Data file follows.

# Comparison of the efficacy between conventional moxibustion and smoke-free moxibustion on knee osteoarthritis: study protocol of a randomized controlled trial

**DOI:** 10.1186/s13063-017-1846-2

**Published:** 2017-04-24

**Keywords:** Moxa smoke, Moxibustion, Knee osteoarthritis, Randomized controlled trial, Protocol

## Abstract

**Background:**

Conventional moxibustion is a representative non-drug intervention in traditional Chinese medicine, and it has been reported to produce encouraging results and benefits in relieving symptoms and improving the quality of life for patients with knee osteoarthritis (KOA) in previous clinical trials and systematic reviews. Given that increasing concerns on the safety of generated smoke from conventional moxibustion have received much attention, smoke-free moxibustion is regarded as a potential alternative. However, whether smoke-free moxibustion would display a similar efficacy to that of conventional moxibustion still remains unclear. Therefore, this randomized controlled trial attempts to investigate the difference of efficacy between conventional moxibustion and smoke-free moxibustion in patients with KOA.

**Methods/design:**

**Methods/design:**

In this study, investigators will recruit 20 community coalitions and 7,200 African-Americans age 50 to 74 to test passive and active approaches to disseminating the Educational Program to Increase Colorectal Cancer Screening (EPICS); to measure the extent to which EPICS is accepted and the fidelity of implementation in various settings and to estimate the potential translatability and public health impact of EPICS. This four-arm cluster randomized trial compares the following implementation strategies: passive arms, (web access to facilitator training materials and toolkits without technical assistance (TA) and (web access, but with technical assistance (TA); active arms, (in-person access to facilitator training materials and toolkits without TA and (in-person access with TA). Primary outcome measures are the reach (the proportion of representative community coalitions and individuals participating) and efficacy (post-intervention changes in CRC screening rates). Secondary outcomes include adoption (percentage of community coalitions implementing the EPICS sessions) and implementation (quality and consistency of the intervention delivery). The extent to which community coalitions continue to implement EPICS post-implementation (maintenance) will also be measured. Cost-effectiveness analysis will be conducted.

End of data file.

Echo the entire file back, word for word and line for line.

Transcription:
# Comparison of the efficacy between conventional moxibustion and smoke-free moxibustion on knee osteoarthritis: study protocol of a randomized controlled trial

**DOI:** 10.1186/s13063-017-1846-2

**Published:** 2017-04-24

**Keywords:** Moxa smoke, Moxibustion, Knee osteoarthritis, Randomized controlled trial, Protocol

## Abstract

**Background:**

Conventional moxibustion is a representative non-drug intervention in traditional Chinese medicine, and it has been reported to produce encouraging results and benefits in relieving symptoms and improving the quality of life for patients with knee osteoarthritis (KOA) in previous clinical trials and systematic reviews. Given that increasing concerns on the safety of generated smoke from conventional moxibustion have received much attention, smoke-free moxibustion is regarded as a potential alternative. However, whether smoke-free moxibustion would display a similar efficacy to that of conventional moxibustion still remains unclear. Therefore, this randomized controlled trial attempts to investigate the difference of efficacy between conventional moxibustion and smoke-free moxibustion in patients with KOA.

**Methods/design:**

**Methods/design:**

In this study, investigators will recruit 20 community coalitions and 7,200 African-Americans age 50 to 74 to test passive and active approaches to disseminating the Educational Program to Increase Colorectal Cancer Screening (EPICS); to measure the extent to which EPICS is accepted and the fidelity of implementation in various settings and to estimate the potential translatability and public health impact of EPICS. This four-arm cluster randomized trial compares the following implementation strategies: passive arms, (web access to facilitator training materials and toolkits without technical assistance (TA) and (web access, but with technical assistance (TA); active arms, (in-person access to facilitator training materials and toolkits without TA and (in-person access with TA). Primary outcome measures are the reach (the proportion of representative community coalitions and individuals participating) and efficacy (post-intervention changes in CRC screening rates). Secondary outcomes include adoption (percentage of community coalitions implementing the EPICS sessions) and implementation (quality and consistency of the intervention delivery). The extent to which community coalitions continue to implement EPICS post-implementation (maintenance) will also be measured. Cost-effectiveness analysis will be conducted.